It is perhaps relevant that Professor Anthony Pinching (the patients’ “Champion”) who in the Guideline Acknowledgements is singled out by the GDG for special thanks and who, according to NICE, was instrumental in formulating the GDG’s remit -- and who is lead adviser on “CFS/ME” to the UK Department of Health and who was responsible for the setting up of the “CFS” Centres that will deliver only behavioural interventions for “CFS/ME” -- advised NICE that: “The Canadian definition has not been tested or validated as a set of criteria”.
The Canadian Criteria advocate the subgrouping of patients into three distinct categories (autonomic, which includes cardiovascular; inflammatory and endocrine symptoms), but the GDG ignored the many calls for subgrouping of “CFS/ME” and subsumed all states of “medically unexplained fatigue” – in which it includes ME/CFS -- into a single somatoform construct and based its management recommendation on this heterogeneous population, claiming -- as the Wessely School claims -- that there is no evidence of the need to subgroup “CFS/ME”. Given the extent of the international evidence that subgrouping is essential, such a statement by NICE is insupportable.
In support of its recommended management regime, NICE relied mostly on the Oxford criteria for “CFS” which were published in 1991 by psychiatrists of the Wessely School and which specifically include in their own case definition of “CFS/ME” those patients with pre-existing psychiatric disorder and exclude those with neurological disease (Sharpe M, Wessely S et al. JRSM 1991:84:118-121).
In response to representations from Stakeholders pointing out the urgent need for subgrouping (for example, the patients’ representative group BRAME [Blue Ribbon Awareness for ME] was clear: “If sub-groups were identified it would help in offering appropriate treatment”), the GDG’s invariable response was: “The evidence reviewed in this guideline does not allow us to distinguish between these groups when making recommendations” (GDG response to Stakeholders’ comments on chapter 5, page 56 of 279). This mantra is repeated throughout, for example: “No research evidence was found for defined subgroups or different management strategies” (GDG Comments, page 455 of 575); “The GDG did not find evidence of sub-groups” (GDG Comments, page 459 of 575). Where subgrouping is referred to, the GDG seems only to consider those who are mildly affected, those who are moderately affected, or those who are severely affected, and not the distinct clinical subgroups.
In 1997 Jason et al were clear about the psychiatric bias in “CFS/ME” research: in a Review article, Jason et al stated that flaws in the case definition and in the design of (mostly UK) epidemiological studies have “led to inaccurate and biased characterisation of CFS” which incorrectly favour a psychiatric view of the disorder. Jason et al noted that the Australian and British case definitions do not consider pre-existing psychiatric disorder to be exclusionary for a diagnosis of “CFS” and stated: “the erroneous inclusion of people with primary psychiatric conditions in CFS samples will have detrimental consequences for the interpretation of both epidemiologic and treatment efficacy findings. Until more differentiated subgroups are developed, it will be exceedingly difficult to identify characteristics that are common for all people with the diagnosis of CFS” (American Psychologist 1997:52(9):973-983).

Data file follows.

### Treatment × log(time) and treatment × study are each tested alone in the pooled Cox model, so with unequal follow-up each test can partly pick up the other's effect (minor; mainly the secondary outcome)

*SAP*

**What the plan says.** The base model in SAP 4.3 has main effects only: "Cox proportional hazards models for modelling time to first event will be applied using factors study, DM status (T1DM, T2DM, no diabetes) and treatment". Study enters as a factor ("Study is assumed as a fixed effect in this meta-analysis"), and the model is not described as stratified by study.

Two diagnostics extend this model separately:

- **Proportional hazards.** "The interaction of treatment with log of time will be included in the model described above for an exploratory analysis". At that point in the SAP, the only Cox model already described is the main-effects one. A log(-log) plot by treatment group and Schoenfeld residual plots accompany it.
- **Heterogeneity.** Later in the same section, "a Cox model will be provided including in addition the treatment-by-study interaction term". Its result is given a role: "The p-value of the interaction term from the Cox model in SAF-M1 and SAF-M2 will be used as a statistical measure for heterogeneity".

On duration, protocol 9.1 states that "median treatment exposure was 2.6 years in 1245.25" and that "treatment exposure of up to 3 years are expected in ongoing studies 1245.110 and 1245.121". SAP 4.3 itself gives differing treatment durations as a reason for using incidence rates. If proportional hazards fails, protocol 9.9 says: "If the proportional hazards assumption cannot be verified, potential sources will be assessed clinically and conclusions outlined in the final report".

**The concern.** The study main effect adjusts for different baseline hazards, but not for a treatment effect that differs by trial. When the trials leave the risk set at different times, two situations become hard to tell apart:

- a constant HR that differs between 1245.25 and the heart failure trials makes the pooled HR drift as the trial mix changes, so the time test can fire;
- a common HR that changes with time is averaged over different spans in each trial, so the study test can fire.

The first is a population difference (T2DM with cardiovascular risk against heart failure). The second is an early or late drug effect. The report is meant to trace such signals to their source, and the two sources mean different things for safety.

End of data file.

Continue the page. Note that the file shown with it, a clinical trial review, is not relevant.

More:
Leonard Jason is one of the foremost researchers into the disorder. He is Professor of Psychology and Director, Centre for Community Research, DePaul University, Chicago; he is also Vice President of the International ME/CFS Association and is a member of the CFS Advisory Committee to the US Secretary of Health and Human Services.
Subgrouping of “CFS/ME” is important and necessary and the extensive literature supporting the need for it cannot be denied.
Prominent US researchers, including Martin Lerner, Arnold Peckerman, Benjamin Natelson and Paul Cheney (see below) have found that one subgroup contains people with ME/CFS who have a particular form of cardiomyopathy, as described by Cheney (Professor of Medicine at Capitol University, Washington DC, see below).
Wessely, however, does not agree: in correspondence arising from his article “Chronic fatigue syndrome: Symptoms and Syndrome” (Annals of Internal Medicine 2001:134:9S:838-834, in which he wrote: “[There] is a debate about subgroups. Some of the desire to split the chronic fatigue syndrome into subgroups is driven by emotion”), Wessely said: “What matters is the evidence. Here I am on firmer ground. The approach that we have developed (CBT and GET) is safe and cost effective and it represents a reasonable way forward, reducing symptoms and disability. All I can say is that the results of our approach have really made a difference. So I can sleep easy at night when it comes to treatment – I know we have done more good than harm. You mention the views of Paul Cheney, but I must say I disagree profoundly with them – and more importantly, so does every neurologist I have ever met. All I know is that I am quietly proud of what our group has achieved over the years” (personal communication, 17th May 2001).